It’s been over a decade in the making, but the Inglourious Basterds are finally here. We catch up with Quentin Tarantino, to see what it takes to rewrite history.
You’ve been working on Inglourious Basterds for years; now it’s finally here, was it worth the wait?
Most definitely. It wasn’t like I was constantly writing on it for 10 years, I worked on it for two years and kind of put it away. I didn’t work on it after that, but I would take out the pages and go through it and just kind of think about stuff. There was this time after Kill Bill that I was thinking, ‘You know what, maybe I’m not going to do this at all. Maybe that was a time and that time has passed’. Then I realized, ‘No, I have to finish it. Even if I don’t like it I have to finish it. Even if I write it and put it in a drawer and never make it, I have to get it out of me. I won’t be able to write the next script until I get this one out. I have to climb this mountain to see the other mountains on the other side’. But I love the movie and am very gratified.
Seeing as you’ve worked on the Basterds screenplay for so long, has it changed at all since you first started and it what ways?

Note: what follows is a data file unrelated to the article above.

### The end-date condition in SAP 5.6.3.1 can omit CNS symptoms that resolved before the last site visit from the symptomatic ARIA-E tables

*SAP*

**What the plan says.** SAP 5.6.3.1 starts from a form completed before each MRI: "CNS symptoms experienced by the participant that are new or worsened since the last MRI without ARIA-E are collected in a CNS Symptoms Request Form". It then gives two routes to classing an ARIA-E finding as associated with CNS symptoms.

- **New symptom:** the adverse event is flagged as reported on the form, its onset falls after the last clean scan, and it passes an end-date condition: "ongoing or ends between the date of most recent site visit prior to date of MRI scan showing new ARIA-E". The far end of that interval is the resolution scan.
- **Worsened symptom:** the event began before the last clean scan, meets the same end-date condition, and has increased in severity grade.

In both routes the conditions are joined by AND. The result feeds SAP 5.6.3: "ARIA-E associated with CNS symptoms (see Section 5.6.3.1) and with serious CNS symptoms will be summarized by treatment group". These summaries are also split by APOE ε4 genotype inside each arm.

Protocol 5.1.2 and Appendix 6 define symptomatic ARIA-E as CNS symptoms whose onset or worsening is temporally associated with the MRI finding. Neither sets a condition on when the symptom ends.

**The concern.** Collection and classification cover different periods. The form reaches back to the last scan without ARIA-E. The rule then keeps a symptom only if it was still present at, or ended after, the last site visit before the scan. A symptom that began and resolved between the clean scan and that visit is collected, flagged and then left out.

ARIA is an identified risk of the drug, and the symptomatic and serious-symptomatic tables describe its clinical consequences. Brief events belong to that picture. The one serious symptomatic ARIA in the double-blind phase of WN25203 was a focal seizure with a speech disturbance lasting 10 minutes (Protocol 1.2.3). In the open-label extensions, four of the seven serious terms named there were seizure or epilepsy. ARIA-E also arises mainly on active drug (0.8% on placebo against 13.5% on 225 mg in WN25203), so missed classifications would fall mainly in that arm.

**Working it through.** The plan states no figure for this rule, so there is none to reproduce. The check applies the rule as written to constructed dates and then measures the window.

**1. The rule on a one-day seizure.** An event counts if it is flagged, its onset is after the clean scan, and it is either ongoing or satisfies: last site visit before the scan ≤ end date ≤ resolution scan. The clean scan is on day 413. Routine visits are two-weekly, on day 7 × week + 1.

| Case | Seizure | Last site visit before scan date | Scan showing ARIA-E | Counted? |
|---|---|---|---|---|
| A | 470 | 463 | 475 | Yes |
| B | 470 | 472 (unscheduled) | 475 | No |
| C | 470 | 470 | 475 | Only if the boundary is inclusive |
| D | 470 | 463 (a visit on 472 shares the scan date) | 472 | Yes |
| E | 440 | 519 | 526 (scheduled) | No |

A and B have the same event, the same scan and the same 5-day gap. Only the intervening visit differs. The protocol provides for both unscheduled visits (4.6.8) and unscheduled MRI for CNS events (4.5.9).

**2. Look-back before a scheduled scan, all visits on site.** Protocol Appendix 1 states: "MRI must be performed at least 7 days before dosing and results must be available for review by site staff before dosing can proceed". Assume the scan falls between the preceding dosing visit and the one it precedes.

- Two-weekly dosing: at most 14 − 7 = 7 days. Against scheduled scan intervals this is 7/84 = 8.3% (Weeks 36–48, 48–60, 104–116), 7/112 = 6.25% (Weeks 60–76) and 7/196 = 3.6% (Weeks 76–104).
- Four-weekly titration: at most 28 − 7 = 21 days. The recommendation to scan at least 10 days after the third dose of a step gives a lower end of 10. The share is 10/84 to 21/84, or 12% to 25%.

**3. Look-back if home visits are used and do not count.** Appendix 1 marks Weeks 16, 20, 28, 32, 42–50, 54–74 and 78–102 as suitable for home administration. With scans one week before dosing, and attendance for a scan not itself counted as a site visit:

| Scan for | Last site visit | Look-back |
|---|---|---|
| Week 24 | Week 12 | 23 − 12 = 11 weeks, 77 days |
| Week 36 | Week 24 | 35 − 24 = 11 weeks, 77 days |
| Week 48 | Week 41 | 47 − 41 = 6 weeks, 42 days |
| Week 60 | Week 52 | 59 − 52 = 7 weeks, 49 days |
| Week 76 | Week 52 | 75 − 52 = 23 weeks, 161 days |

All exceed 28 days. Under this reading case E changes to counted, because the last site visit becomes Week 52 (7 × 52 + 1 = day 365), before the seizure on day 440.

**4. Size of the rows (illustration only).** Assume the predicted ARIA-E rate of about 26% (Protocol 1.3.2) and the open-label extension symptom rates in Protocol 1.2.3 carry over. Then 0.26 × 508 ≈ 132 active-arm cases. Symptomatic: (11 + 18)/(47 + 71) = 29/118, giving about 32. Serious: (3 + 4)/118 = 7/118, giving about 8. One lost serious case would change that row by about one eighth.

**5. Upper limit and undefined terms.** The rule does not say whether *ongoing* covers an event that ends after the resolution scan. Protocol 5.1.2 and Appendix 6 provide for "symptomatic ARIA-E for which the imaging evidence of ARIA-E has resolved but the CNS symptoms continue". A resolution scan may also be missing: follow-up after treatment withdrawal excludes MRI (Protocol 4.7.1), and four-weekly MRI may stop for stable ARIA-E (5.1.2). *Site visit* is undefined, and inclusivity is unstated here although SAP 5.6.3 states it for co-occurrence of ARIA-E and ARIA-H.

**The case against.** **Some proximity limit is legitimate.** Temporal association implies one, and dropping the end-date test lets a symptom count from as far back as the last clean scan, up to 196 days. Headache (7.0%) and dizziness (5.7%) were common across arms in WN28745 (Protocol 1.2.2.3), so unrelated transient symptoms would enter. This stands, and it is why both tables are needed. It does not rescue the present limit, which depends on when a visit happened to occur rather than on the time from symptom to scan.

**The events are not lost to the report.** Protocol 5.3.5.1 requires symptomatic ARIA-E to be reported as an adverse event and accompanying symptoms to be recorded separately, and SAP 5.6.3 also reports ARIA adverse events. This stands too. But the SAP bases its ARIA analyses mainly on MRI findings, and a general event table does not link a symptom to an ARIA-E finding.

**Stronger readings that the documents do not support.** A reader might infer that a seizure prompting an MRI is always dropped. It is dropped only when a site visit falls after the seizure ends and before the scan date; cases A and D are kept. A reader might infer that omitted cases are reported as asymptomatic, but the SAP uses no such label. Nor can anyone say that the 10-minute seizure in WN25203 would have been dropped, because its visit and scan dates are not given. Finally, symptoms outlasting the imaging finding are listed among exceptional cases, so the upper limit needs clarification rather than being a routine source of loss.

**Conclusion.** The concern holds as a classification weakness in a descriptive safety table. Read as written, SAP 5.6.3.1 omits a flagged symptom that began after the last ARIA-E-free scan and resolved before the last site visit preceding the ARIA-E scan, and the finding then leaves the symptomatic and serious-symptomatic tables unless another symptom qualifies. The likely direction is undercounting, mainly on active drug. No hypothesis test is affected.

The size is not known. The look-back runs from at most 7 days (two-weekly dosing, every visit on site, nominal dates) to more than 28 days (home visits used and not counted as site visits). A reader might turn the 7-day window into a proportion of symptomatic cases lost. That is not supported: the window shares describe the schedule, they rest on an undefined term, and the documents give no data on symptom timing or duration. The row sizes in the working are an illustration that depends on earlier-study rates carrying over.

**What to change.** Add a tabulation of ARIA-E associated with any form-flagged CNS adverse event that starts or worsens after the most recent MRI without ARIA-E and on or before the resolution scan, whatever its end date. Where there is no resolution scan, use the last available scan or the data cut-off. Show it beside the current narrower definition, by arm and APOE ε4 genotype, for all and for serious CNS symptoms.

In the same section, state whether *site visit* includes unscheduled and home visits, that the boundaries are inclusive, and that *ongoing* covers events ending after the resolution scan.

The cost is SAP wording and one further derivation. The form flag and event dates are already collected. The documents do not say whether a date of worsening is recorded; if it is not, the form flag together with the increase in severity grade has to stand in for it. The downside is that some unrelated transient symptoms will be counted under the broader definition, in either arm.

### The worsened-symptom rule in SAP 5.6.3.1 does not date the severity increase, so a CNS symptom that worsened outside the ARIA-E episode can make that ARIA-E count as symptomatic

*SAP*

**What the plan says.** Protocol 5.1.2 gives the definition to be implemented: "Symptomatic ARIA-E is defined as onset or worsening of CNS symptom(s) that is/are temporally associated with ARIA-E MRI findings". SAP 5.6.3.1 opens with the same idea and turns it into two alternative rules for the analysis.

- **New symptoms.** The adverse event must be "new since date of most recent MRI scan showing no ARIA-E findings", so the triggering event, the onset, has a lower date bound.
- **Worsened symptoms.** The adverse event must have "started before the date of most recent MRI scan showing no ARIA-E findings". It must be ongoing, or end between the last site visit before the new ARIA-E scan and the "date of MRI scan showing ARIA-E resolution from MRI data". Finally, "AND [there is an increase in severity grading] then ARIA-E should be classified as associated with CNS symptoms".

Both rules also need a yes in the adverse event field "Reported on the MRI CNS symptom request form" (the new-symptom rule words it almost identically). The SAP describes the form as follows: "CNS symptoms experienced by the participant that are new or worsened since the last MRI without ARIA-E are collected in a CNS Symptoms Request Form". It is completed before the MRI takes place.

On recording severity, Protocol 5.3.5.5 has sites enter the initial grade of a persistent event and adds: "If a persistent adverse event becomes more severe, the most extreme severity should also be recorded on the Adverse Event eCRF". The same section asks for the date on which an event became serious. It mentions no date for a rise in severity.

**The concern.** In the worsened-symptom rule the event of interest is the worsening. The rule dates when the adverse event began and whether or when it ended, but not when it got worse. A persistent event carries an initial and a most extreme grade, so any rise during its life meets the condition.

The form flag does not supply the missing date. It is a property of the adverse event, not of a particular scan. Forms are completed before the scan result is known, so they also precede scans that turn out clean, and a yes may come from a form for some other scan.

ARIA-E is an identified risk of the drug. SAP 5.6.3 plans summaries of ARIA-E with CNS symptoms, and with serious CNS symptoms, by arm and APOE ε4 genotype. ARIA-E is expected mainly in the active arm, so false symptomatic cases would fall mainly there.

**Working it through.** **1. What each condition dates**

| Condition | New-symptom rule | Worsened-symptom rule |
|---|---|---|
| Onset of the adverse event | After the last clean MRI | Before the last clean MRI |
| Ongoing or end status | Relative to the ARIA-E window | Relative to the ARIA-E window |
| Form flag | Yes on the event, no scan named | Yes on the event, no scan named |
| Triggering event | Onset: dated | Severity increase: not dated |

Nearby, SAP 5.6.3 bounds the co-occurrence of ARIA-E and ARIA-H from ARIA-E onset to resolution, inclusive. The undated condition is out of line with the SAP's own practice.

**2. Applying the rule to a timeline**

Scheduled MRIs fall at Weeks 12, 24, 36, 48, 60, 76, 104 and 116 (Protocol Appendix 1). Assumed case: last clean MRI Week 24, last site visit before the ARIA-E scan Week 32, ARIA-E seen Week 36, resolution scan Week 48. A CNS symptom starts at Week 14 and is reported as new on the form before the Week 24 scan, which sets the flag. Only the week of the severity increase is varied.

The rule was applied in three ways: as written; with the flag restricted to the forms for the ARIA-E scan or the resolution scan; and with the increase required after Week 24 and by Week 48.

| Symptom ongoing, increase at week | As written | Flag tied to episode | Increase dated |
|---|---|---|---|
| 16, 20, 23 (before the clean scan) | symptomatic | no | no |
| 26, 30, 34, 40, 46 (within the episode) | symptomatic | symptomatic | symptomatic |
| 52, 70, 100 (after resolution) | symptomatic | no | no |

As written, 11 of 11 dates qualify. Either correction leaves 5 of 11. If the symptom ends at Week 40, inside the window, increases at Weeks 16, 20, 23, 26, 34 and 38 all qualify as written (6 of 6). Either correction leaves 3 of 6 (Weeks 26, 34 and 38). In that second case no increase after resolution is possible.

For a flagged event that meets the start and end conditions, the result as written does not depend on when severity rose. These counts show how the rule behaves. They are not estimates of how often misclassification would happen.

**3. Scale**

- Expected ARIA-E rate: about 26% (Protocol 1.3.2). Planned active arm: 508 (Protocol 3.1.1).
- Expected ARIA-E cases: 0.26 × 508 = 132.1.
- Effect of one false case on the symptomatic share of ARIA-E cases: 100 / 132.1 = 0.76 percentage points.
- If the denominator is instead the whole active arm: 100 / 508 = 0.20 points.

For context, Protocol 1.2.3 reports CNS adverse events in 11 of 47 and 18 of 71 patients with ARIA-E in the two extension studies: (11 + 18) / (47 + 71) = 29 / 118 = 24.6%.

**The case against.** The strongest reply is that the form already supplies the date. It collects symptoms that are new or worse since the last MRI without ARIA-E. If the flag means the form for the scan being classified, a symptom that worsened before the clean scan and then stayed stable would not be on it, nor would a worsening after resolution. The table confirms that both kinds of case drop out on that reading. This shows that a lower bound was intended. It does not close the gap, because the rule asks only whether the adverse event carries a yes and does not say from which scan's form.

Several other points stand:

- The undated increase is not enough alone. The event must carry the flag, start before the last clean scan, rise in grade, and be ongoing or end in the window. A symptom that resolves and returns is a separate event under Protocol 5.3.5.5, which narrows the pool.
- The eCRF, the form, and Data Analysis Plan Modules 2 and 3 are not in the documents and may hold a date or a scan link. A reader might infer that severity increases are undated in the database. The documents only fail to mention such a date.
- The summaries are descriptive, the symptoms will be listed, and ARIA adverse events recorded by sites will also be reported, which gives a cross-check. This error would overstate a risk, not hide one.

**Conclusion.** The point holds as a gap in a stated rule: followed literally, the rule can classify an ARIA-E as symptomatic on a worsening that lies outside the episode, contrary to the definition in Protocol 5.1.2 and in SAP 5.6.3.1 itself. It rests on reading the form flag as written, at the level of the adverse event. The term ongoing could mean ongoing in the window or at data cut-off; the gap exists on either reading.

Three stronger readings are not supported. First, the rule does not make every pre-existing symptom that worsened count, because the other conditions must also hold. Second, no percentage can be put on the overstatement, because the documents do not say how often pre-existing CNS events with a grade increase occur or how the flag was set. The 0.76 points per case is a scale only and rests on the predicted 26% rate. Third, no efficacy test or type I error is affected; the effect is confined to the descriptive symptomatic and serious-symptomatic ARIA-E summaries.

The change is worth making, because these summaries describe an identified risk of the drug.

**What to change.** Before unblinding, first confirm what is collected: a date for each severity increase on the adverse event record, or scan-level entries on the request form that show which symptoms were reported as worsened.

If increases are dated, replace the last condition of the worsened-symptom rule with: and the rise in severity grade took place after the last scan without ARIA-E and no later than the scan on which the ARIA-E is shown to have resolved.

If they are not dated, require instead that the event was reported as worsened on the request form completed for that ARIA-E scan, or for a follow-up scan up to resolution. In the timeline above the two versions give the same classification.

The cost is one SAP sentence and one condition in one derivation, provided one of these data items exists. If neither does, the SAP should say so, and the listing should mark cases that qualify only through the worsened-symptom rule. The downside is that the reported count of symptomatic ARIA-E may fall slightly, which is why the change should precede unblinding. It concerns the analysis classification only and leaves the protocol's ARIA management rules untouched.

The big way that it changed was when I was writing it before I came up with most of the characters that are in there now, and I came up with the first two chapters. I totally had [Sergio] Leone-itis. I couldn’t come up with a character without giving him a 20-minute introduction. After I had nine characters like that I was like, ‘Okay, I guess I have to start the mission. Ooh, it’s already three hours!’ I did have a story but the story was just too wide, too all encompassing. It would have been like 12 hour mini-series, which actually now wouldn’t be the worst thing in the world, but in 1996 that seemed daunting.
So then I did Kill Bill: Volumes One and Two. And when I came back to [Basterds], I realized that it was this story that was just too all encompassing. So I took those characters and this structure and I came up with a new story. The new story that I came up with that I thought that I could do as a movie was the whole idea of [the character of] Fredrick Zoller, a German Eddie Murphy who comes out and they make this movie about him. Then the basterds would try to blow up the premiere.